Here’s a question. As a fan of Racing- do you go racing midweek? What do you think of the Saturday focus and the swing away from racing to the drink culture
Of course all of us have things we like, or not about the sport. Some even dare to voice those opinions publicly, Shame on you.
Well, the sport is badly run, but everyone in charge is still in a job. Odd don’t you think? I think that’s obvious. A BHA that stumbles from one embarrassing headline to another. Policies built to please in particular tenants living upstairs. The Jockey Club and the regulator. In bed over the Associated Betting Partner programme. A sporting farce driven by the Jockey Club. A war on racing’s biggest promoters and sponsors.
The modern day Jockey Club is a pure commercial entity. It’s banner ‘all profits go to Racing.’ Laudable enough, and I’m sure they do.
How would you feel, however if the phrase read ‘all beer profits go to racing.’ Would you consider that so praise worthy?
It is apparent though, that the modern day ideal for all racetracks is to put on their show on Saturdays. Even if TV networks have better sports to cover, or fans would prefer Ascot and Newmarket to race independent of each other. The rest of the week, and indeed the sport as a whole suffers. Simon Bazelgette of JCR, is right to say we cannot deliver great racing every day, yet he shows no inclination whatsoever to move his best fixtures to slots where the sport would clearly benefit the most. And not to oppose football.
And if you were so stuck on Saturday, why would you not bend on race times- such as an evening Derby, or a Sunday St Leger – which wouldn’t compete with England vs Moldova?
Why not therefore just move your Derby back to a Wednesday. Unopposed garguantuan press coverage guaranteed, improved betting turnover and even the BBC would lick its lips to cover. Why not?
A sport focused upon and funded by selling beer.
JCR and Arena arguably now the biggest publicans in the country. Fights are all too common, a mountain of plastic annually to dispose of, and alcoholic sales disappointingly unchecked. I recall the similar attitude of football Chairmen in the eighties. Hooliganism was a ‘society problem.’ Heysell, Hillsborough and Bradford forced them to a rethink. Now football’s record on the same is far better than Racing. Cameras, bearer cards, allocated seating. After all, you won’t see beer cups at Wimbledon or at the Arsenal, in the stands. They’re simply not permitted. Get in a fight at Liverpool and you’ll never get in again. There’s little such controls in place for Racing. Jockey Club bring the beer to their inebriated customers with mobile backpack beer sellers. Doesn’t happen in any other sport I’ve seen.
Why hasn’t the BHA stepped in, with it’s regulatory hat on, to demand change in policy that results in so many fights on British racecourses? That throws hordes of drunks out into the local community after racing?
I’d rather not share a ring with the inebriated and their plastic beakers. I’m sure there are those reading this who understand those sentiments.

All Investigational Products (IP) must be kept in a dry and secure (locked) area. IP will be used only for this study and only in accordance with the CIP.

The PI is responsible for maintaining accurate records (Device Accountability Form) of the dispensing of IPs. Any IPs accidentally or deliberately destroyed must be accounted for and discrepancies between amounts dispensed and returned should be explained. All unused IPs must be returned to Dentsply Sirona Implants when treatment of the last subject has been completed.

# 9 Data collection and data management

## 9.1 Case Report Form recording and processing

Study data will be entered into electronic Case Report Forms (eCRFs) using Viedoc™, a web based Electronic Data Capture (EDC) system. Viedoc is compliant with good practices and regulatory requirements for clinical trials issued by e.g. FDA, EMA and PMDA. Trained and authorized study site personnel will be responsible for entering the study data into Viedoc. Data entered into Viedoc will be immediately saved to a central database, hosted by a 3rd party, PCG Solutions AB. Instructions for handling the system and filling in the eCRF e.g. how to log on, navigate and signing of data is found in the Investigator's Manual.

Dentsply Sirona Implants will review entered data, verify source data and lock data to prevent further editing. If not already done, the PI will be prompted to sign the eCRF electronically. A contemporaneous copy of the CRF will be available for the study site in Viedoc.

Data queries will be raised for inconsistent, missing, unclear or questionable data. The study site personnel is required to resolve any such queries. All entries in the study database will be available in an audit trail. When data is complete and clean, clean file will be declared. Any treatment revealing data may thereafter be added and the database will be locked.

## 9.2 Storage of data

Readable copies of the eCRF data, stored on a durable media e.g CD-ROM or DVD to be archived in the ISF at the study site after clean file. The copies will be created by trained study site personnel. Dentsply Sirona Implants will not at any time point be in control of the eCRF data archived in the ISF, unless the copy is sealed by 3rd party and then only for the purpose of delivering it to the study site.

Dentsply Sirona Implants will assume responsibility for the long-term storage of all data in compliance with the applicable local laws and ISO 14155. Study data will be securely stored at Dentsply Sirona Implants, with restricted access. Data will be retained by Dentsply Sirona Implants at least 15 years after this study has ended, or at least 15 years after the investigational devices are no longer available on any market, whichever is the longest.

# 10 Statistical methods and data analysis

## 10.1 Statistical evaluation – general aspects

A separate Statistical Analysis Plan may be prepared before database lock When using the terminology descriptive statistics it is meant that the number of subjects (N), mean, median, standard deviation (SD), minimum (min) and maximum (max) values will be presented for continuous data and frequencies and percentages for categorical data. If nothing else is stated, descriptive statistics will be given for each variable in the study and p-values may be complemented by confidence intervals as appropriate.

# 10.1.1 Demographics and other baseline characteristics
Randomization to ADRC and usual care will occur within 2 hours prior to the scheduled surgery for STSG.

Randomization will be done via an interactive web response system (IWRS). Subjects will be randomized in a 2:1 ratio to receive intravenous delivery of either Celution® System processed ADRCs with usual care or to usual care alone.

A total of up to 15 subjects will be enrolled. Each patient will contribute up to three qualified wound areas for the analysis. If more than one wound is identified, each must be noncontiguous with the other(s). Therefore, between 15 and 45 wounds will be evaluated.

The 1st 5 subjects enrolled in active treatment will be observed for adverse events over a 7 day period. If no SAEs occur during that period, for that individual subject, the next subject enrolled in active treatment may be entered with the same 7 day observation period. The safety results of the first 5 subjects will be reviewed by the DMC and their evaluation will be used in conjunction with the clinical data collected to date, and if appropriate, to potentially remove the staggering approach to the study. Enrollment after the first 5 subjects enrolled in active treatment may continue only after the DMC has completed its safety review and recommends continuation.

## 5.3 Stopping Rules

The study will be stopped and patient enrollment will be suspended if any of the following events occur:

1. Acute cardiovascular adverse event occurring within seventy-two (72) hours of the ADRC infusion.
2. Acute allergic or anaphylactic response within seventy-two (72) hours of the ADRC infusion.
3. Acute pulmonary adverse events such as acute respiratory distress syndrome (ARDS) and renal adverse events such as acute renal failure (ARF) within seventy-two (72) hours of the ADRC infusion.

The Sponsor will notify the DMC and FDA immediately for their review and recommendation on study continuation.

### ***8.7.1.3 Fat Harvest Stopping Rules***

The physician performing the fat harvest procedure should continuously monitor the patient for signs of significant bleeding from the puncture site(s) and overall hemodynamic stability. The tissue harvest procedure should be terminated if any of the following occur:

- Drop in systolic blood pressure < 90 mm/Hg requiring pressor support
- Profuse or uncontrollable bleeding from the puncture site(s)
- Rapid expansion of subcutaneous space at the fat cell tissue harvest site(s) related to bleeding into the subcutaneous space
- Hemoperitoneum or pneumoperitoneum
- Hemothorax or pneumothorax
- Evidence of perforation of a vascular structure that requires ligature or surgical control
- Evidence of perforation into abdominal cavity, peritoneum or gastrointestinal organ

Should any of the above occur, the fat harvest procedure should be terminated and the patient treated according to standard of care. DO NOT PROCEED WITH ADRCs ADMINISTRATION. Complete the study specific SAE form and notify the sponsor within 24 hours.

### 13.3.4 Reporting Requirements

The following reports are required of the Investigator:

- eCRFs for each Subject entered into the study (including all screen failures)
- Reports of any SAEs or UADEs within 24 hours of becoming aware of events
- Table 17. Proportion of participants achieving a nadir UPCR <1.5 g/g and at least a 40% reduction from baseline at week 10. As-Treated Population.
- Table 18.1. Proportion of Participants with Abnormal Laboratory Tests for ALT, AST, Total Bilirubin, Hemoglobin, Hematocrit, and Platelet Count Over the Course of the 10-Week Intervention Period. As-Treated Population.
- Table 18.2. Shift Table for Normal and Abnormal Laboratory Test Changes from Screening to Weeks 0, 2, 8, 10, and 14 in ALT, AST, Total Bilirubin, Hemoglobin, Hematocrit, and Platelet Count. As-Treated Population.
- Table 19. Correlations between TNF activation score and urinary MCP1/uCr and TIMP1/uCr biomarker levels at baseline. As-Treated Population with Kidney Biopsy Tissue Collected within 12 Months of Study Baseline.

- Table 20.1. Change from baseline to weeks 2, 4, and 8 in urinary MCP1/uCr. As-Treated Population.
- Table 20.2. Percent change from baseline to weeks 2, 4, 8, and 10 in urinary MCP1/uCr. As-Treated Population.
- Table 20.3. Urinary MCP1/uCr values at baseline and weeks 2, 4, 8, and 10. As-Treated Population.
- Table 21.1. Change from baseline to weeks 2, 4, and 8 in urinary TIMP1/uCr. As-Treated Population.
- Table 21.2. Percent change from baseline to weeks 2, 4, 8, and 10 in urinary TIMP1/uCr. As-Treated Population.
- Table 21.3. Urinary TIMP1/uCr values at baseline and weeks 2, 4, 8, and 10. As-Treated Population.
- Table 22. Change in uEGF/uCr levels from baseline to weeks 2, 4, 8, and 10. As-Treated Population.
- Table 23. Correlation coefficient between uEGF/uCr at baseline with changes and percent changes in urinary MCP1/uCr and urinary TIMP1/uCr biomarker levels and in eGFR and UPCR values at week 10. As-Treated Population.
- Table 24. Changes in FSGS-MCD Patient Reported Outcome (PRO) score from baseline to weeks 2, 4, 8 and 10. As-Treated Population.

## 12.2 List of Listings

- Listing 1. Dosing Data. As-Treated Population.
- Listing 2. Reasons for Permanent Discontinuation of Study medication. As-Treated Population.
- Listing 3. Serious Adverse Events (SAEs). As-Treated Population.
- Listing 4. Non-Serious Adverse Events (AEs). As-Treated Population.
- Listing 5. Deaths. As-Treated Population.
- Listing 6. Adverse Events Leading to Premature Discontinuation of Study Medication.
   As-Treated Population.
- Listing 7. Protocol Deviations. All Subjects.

Equally, there will be a lot of folk who go Racing for the social side exclusively, caring little for the actual sport. Or to see a concert. JCR can argue, that by pioneering concerts and by the sale of alcohol, that they pump those funds into prize monies and improvements to their facilities.
Racing has major issues to solve. An engorged and un-competitive pattern rewarding our wealthiest owners with a glut of opportunities. Horses that retire at 3. An invisible Derby winner, (can you name him?) A leading jockey that’s recalcitrant.
Let me remind you. Lionel Messi plays every week for the fans and engages with the press. Manchester United and Liverpool will likely play 3 or 4 times this season. No avoidance possible. This is the competition for coverage.
Question 3 –
Does the current Saturday social structure make the sport more sale-worthy, particularly to families and older patrons? If, as the tracks maintain the attendances are holding up, is this sufficient?
For me an event focused on something other than the sport can’t progress. Decline in TV audiences. A drop in press coverage, these are a matter of record, not so surprising with so many days of weak cards and certain scribes avoiding what people want to read about. Reduced betting turnover and profit – less than a half of a few years ago. As well documented as these issues are, yet the sport seem totally averse to any change.
Distressing but true. We plough on with the same business plan.The one built on racetrack big betting’s endless calls for more racing. Even if the pitiful betting profits derived from the sport argue a volume based sport definitively doesn’t work.
Only a powerful and thoroughly independent regulator can re think the sport. If the BHA is unwilling, or unable, to tackle the issues true fans would like addressed, perhaps their sell by date is up. The problem is, Racing’s reluctance to engage on the issues. It’s indeed fortunate for the policy makers the press, with a few brave exceptions, have grown so apathetic.
To exacerbate the feeling nothing is likely to change, both racing televised networks are actually owned by the tracks. They control the output. Issues such as the total volume of racing or social responsibility not likely to see airtime. It’s all a little cosy on these channels. Not that their output isn’t entertaining – but it’s inward facin. Not likely an outspoken bookie is invited to liven up proceedings! A buffet of softballs designed to portray the sport as terrific, even when it’s four runners in the mud. No wonder the viewing figures tumble when 40 year olds are force fed what it’s like to ride a winner. Dull dull, intensely dull. Come on Mr Producer.
Solutions to everything involve the dirty word in the sport. Reduce. Reduce the volume of racing, alcohol, patterns. A BHA that recalls it’s fundamentally an regulator and independent trustees.
I’ll send my CV